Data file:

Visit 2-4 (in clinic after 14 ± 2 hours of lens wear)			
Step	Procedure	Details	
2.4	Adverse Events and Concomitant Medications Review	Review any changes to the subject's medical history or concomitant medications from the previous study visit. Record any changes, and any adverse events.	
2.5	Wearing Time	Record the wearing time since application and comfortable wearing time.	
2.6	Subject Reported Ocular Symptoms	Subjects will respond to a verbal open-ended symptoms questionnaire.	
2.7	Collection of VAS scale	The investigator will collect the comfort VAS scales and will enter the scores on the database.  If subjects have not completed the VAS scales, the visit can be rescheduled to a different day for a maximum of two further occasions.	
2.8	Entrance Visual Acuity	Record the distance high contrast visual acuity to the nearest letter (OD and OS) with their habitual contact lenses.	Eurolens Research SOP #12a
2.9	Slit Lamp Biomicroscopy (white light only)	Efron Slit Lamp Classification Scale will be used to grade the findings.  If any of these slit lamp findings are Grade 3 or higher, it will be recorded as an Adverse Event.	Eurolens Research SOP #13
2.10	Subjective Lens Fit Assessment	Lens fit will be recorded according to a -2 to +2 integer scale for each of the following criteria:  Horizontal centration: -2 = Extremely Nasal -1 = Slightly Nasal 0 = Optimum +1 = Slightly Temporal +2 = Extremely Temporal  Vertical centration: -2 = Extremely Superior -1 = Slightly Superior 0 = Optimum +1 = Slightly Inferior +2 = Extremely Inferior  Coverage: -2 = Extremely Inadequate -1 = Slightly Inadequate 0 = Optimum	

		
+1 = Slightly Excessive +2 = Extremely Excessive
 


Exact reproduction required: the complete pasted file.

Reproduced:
Visit 2-4 (in clinic after 14 ± 2 hours of lens wear)			
Step	Procedure	Details	
2.4	Adverse Events and Concomitant Medications Review	Review any changes to the subject's medical history or concomitant medications from the previous study visit. Record any changes, and any adverse events.	
2.5	Wearing Time	Record the wearing time since application and comfortable wearing time.	
2.6	Subject Reported Ocular Symptoms	Subjects will respond to a verbal open-ended symptoms questionnaire.	
2.7	Collection of VAS scale	The investigator will collect the comfort VAS scales and will enter the scores on the database.  If subjects have not completed the VAS scales, the visit can be rescheduled to a different day for a maximum of two further occasions.	
2.8	Entrance Visual Acuity	Record the distance high contrast visual acuity to the nearest letter (OD and OS) with their habitual contact lenses.	Eurolens Research SOP #12a
2.9	Slit Lamp Biomicroscopy (white light only)	Efron Slit Lamp Classification Scale will be used to grade the findings.  If any of these slit lamp findings are Grade 3 or higher, it will be recorded as an Adverse Event.	Eurolens Research SOP #13
2.10	Subjective Lens Fit Assessment	Lens fit will be recorded according to a -2 to +2 integer scale for each of the following criteria:  Horizontal centration: -2 = Extremely Nasal -1 = Slightly Nasal 0 = Optimum +1 = Slightly Temporal +2 = Extremely Temporal  Vertical centration: -2 = Extremely Superior -1 = Slightly Superior 0 = Optimum +1 = Slightly Inferior +2 = Extremely Inferior  Coverage: -2 = Extremely Inadequate -1 = Slightly Inadequate 0 = Optimum	

		
+1 = Slightly Excessive +2 = Extremely Excessive
 